Official disapproval is the sap that gives roof climbing its sweetness. Without it, the whole thing would tend to deteriorate into a set of gymnastic exercises. Modesty drives the roof climber to operate by night, the proctorial frown makes him an outlaw. And outlaws keep no histories. limbing its sweetness. Without it, the whole thing would tend to deteriorate into a set of gymnastic exercises. Modesty drives the roof climber to operate by night, the proctorial frown makes him an outlaw. And outlaws keep no histories.The Fourth Annual Buildering Competition, held at a university campus in Vancouver, British Columbia, drew the largest throng of irreverent competitors in the contest's short history. A warm spring evening cajoled an estimated 35 climbers away from typical mid-week doldrums. An air of playful competition rippled through this informal event, though some were Rocky Balboa buoyant and clearly intended to leave satisfied with their performances. Much like conventional modern-day climbing, buildering is less about the pursuit of a summit (the roof) and more about the pursuit of movement over a solid upright form. It is an activity set apart from the mainstream. It is an activity at which Spiderman excels. He, of course, is equipped with the Spidy sense that allows him to keep his shit together when he's standing on a one-inch ledge with 53 floors of death gaping beneath him. The average Peter Parker should not undertake such recklessness. It is probably illegal. The Annual Buildering Competition, then, is an event organised not to ingratiate the cold hand of authority -- basically, the contest ignores laws and will continue until it can continue no longer. It will either finish of its own accord or get cut short by the wagging finger of The Man. In the days of the Night Climbers of Cambridge, Whipplesnaith was probably more Motorhead than Motorhead. But, like Lemmy, he was no jen-u-ine outlaw. No Josie Wales. He was just a bit more rock n' roll than the masses. Likewise, there were few genuine outlaws at the Buildering contest -- just a mix of people out to innocently re-interpret the use of architecture. Each competitor was given a campus map marked with 15 problems, each with a value related to its difficulty, and two as-yet-unclimbed projects worth extra points. Problems included The Admin Dyno, Friedman White Pillar, and the Earth and Ocean Sciences Crack. No climbing shoes or chalk were permitted. The eager contestants split into two groups in an attempt to reduce the conspicuous nature of roving idiots clambering on private property. Like the odd beer, the drawing dark of evening lubricated the competitors' modesty and "problems" began being solved by ascents. Much laughter and good humor followed our surreptitious band. Meanwhile, the organiser, like a gazelle at a savannah watering hole, bade an eye scan for any confused uniformed personnel. One problem, The Wood Stem Project, which featured a door hinge as a foot-hold, was briefly interrupted by said door being opened from the inside as a perplexed, apologetic voice asked if we were trying to be let inside. "Uhhh, no we were just playing. Thank you though," explained a diplomatic, politely spoken climber from Quebec. The project was promptly sent with a powerful combination of a toe pressured into a quarter-sized circular divot in the concrete and a hand-foot match on a narrow door frame. It was certainly the most enigmatic and sought-after problem of the contest, in my opinion. Failing on this route, I felt the old classic excuse spray gagging in my throat. I had run a chainsaw for eight hours that day, after all. The final problem, as it turned out, for our group was the Life Sciences Lieback Crack, a thin fissure on concrete that replicated quite well a natural granite splitter. Many ascents were made of this classic in the discipline. Then we got busted. Three security vehicles, four reactionary security people, and a German Shepherd corralled our escape. Most of the other competitors had moved on to the next problems, and just six of us were left, caught by zealous uniformed men with jobs to do. I.D.'s? Six people shook their heads. No. Nope. No I.D. One of our group, documenting the evening with his camera, continued to shoot. A squat, beady security guy in a tight uniform marched purposefully over to the photographer. "Heh! Put that camera down. Erase those pictures right now." What the hell is this, Myanmar? The security got jumpy, didn't want to understand our gymnastic endeavour, weren't getting any I.D.'s, so they called the cops. In my head, I was building a brick wall and smashing my head into it. The RCMP arrived, relaxed and professional. They made jokes, received our I.D.'s, checked everyone out, and told us we had to have more respect for security people. "Sure, sure," everyone agreed. I nominated myself to show the security boss where we had been practising our rock climbing skills -- no damage done, no evidence of our passage. Then he was all buddy buddy, man-to-man, like -- used to do a bit of climbing himself, you know, before he had a family. "Got to think of the family these days." Sure, sure. Emancipated from The Filth, the event was prudently cut short. We found the main group, who were merrily continuing on the circuit, oblivious to our brush with the law. The Fourth Annual Buildering Competition was declared over, and the event moved to the student bar for a few beers and a prize ceremony. An exclusive trophy, featuring a plastic Spiderman climbing a piece of breeze block, mounted majestically on a plywood platform was awarded to the urban climber with the largest tally of points. Glasses clinked, cheers, and I looked forward to sore muscles in the morning and another day on the chainsaw.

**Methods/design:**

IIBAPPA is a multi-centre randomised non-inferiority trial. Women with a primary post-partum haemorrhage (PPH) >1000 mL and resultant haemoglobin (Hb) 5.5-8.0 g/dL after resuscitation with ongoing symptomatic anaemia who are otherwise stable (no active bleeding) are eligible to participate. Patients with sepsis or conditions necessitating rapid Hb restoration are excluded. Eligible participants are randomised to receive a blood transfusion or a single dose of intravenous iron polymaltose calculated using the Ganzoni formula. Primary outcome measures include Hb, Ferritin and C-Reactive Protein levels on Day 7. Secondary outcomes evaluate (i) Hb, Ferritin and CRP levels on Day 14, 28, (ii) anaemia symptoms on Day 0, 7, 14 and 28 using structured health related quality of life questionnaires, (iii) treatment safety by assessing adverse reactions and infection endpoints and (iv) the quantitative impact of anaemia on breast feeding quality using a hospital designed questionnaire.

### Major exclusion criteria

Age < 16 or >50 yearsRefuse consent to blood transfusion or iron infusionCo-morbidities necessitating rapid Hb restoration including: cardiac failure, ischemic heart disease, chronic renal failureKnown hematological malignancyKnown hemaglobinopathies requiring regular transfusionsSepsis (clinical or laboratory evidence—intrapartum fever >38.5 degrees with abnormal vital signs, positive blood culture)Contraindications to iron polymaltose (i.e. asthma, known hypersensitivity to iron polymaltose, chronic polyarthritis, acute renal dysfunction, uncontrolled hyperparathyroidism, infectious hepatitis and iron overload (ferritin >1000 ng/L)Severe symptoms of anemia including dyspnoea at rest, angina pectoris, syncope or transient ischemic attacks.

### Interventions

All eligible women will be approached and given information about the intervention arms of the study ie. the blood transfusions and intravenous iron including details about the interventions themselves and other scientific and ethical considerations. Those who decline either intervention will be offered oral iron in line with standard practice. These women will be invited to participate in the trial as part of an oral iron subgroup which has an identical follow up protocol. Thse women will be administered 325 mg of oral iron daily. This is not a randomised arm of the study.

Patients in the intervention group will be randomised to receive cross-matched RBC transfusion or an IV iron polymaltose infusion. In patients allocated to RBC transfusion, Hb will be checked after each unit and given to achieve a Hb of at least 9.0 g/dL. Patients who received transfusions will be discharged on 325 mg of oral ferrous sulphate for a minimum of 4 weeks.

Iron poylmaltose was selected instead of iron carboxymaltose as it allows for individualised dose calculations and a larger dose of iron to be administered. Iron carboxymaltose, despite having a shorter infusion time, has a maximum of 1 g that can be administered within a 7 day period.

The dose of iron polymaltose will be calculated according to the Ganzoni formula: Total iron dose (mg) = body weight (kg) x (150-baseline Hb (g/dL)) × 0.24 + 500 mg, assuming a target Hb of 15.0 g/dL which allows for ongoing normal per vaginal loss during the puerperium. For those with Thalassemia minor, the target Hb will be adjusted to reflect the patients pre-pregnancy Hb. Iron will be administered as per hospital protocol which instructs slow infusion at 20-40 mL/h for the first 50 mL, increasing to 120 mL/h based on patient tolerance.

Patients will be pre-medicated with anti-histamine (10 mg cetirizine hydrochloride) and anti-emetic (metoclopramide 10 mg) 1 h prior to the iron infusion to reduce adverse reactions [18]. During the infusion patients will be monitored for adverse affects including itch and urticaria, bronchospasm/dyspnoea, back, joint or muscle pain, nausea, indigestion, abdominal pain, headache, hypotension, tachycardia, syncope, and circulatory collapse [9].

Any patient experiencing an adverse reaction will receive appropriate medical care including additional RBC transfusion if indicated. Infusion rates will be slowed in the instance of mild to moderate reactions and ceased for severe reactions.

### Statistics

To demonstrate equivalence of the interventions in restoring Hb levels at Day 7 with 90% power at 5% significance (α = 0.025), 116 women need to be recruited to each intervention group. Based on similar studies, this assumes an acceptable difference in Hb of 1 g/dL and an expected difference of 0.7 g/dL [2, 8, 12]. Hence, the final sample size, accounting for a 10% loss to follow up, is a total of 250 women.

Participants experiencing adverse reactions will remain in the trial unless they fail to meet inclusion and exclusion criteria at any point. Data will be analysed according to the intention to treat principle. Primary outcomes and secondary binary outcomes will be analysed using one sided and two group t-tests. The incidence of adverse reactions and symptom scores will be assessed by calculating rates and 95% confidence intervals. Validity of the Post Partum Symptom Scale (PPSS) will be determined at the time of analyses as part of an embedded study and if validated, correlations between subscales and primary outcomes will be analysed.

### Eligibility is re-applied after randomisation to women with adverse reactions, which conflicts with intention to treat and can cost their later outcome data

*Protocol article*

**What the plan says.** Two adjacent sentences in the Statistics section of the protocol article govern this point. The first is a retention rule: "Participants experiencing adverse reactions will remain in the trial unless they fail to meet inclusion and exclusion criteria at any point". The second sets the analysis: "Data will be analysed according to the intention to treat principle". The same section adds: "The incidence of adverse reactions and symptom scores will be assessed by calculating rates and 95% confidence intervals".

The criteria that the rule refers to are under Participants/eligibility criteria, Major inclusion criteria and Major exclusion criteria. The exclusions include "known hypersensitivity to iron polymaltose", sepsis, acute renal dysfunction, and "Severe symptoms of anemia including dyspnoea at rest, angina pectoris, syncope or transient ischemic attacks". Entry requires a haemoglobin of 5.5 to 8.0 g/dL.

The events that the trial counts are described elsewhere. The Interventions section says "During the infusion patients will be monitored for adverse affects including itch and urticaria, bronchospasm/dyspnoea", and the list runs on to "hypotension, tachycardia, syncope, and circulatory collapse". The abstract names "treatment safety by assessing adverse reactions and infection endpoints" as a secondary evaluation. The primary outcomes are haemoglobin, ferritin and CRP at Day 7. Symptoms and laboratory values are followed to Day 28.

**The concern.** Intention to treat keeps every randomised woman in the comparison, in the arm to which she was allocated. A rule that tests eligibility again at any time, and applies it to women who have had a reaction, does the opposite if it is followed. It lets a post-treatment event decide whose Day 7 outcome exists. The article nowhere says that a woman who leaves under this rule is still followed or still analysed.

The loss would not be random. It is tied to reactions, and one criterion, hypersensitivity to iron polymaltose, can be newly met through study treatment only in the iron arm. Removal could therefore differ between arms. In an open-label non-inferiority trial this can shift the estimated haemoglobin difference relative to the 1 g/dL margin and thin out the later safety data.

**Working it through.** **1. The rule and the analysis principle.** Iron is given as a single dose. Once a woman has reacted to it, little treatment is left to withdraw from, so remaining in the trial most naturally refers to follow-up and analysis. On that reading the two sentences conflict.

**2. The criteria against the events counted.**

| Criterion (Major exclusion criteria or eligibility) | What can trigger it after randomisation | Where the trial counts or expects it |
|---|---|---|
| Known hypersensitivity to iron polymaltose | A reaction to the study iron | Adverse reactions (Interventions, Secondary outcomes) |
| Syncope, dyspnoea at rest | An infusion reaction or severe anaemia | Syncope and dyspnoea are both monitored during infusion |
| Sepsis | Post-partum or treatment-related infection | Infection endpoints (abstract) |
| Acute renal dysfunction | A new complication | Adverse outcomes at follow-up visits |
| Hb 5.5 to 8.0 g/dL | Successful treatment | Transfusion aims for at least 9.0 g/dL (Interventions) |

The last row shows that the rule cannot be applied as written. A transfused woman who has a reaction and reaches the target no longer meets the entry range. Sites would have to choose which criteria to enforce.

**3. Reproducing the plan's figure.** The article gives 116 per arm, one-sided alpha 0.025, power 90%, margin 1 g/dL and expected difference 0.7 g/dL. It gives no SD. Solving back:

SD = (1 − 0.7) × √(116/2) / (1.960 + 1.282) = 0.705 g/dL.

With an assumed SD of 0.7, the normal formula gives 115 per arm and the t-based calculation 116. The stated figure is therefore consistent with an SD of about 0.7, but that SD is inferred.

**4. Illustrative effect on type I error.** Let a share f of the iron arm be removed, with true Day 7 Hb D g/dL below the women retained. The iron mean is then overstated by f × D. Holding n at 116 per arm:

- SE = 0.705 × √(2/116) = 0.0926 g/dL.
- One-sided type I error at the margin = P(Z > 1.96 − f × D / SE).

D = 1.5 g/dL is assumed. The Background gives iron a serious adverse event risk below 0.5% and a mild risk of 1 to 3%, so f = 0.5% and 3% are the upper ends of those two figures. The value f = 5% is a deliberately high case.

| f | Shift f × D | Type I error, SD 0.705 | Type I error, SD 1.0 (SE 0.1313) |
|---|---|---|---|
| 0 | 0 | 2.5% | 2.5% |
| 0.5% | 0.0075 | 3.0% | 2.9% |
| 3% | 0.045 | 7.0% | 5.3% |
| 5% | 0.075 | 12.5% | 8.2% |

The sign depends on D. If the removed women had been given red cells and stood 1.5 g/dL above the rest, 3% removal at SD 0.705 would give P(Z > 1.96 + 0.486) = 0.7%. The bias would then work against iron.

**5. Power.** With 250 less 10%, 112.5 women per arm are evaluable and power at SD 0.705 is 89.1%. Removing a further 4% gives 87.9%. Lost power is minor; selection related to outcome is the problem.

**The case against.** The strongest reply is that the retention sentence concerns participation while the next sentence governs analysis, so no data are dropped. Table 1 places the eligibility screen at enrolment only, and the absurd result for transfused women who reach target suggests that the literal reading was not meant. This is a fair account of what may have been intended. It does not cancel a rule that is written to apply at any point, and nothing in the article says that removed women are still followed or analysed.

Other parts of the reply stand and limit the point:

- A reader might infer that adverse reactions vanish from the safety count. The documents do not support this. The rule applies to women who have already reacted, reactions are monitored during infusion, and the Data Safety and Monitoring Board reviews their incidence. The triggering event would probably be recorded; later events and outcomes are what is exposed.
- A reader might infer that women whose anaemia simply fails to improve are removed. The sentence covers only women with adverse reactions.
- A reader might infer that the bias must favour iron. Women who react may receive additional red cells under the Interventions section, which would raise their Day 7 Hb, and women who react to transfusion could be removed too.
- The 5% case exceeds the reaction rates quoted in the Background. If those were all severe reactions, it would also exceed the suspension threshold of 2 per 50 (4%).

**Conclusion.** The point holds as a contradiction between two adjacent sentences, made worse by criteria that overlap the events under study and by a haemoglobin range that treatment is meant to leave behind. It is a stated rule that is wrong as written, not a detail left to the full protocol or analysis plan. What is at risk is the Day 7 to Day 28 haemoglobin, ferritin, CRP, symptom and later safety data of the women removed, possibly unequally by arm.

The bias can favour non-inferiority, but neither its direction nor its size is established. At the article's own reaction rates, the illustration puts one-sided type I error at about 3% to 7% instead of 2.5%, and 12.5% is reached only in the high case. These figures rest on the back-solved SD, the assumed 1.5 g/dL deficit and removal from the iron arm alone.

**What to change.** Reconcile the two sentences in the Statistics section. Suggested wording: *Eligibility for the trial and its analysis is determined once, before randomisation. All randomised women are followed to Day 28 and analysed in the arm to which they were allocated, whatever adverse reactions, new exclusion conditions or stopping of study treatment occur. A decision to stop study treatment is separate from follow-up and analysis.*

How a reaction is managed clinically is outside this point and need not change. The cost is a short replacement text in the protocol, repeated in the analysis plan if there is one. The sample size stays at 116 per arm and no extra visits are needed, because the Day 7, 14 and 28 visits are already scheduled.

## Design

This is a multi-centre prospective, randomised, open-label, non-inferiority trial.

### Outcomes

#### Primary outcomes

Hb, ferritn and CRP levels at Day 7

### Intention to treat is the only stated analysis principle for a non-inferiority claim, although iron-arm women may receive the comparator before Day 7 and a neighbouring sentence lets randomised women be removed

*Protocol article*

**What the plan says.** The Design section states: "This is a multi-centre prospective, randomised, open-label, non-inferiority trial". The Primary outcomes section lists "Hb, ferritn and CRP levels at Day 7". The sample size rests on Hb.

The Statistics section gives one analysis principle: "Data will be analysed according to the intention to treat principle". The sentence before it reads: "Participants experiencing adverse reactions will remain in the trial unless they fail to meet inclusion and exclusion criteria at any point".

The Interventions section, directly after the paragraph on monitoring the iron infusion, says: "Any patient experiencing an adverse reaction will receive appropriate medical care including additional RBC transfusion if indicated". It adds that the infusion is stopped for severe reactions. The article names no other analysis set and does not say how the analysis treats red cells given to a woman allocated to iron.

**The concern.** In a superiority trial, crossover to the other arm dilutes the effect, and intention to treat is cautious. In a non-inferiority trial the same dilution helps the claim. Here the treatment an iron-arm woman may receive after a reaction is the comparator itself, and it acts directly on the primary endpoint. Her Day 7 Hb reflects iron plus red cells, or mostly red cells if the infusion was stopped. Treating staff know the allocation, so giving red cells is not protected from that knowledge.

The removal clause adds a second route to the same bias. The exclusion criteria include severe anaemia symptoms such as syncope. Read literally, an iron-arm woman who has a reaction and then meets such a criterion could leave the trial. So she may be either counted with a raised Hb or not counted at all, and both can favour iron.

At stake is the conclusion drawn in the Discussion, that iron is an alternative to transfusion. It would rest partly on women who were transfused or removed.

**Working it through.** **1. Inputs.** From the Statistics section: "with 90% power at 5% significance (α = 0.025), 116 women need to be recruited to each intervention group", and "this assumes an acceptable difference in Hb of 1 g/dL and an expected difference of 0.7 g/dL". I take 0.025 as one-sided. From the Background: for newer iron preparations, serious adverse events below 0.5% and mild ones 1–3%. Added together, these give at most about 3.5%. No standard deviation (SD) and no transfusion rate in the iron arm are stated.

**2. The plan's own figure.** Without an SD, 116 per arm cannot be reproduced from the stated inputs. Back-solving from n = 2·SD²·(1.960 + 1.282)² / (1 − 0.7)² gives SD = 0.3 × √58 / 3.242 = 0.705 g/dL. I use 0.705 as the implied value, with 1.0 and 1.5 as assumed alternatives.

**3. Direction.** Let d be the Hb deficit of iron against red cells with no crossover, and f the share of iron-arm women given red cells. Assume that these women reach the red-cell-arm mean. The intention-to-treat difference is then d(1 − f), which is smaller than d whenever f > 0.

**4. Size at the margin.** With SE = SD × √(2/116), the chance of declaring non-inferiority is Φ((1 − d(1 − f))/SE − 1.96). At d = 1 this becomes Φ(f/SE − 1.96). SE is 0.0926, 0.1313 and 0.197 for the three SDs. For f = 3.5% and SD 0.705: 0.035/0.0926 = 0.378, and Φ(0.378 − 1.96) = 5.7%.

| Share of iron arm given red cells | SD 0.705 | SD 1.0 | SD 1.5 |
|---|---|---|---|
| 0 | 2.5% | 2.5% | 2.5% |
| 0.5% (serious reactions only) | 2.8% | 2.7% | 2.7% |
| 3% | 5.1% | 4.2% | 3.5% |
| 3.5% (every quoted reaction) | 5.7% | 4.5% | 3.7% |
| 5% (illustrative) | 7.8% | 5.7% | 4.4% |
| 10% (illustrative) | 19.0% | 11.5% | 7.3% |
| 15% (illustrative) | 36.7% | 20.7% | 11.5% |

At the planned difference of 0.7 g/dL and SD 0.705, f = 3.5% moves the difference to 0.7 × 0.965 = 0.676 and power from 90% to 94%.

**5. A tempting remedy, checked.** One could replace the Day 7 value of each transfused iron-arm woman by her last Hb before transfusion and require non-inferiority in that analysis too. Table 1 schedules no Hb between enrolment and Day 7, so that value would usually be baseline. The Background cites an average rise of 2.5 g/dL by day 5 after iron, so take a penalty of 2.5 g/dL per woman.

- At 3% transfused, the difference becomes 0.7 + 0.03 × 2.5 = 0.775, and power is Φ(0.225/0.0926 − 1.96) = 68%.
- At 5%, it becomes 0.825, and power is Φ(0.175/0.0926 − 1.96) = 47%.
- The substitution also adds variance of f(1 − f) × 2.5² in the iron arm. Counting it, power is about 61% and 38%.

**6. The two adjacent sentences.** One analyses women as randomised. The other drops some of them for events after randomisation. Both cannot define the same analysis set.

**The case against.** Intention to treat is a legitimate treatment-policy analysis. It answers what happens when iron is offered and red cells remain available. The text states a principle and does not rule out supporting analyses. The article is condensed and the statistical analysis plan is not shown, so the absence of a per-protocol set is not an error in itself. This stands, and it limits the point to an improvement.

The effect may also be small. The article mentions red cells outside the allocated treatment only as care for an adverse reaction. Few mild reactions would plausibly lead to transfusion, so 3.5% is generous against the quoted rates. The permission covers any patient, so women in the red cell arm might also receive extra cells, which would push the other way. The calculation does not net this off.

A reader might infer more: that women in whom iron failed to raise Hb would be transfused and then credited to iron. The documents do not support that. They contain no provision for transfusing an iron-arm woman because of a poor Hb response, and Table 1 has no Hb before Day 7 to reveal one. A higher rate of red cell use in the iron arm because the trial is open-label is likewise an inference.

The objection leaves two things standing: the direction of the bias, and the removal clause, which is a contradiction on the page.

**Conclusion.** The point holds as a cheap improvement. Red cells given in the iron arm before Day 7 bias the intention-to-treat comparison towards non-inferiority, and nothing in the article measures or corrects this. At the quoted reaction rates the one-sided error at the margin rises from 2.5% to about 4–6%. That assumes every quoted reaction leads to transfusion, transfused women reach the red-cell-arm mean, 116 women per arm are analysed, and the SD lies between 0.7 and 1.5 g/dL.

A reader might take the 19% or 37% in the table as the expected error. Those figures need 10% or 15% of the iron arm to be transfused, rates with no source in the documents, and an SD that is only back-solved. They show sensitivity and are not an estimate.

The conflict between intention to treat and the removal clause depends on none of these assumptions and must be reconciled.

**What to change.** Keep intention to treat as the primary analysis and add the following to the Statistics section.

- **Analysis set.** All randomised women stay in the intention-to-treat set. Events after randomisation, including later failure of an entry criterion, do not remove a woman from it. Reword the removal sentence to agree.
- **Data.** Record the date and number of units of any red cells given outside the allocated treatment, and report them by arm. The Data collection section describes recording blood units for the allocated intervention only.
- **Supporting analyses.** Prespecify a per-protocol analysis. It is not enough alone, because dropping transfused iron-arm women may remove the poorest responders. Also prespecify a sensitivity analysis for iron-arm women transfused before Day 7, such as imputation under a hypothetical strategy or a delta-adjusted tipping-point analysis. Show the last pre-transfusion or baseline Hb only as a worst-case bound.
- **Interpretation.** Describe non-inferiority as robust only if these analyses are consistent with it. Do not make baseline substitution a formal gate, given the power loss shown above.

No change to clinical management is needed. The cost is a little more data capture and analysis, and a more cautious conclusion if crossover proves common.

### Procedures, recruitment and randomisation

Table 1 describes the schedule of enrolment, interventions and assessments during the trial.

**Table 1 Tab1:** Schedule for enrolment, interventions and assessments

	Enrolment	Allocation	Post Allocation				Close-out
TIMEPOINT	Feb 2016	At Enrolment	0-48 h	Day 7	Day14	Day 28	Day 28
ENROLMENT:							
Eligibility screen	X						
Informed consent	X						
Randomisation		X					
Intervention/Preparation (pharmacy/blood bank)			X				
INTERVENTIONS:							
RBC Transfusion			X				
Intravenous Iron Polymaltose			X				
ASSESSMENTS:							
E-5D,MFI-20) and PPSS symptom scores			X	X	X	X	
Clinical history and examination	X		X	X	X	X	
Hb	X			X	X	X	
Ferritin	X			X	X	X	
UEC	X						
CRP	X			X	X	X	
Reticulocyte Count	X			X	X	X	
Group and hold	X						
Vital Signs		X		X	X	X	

-- The Night Climbers of Cambridge by Whipplesnaith (1953 edition)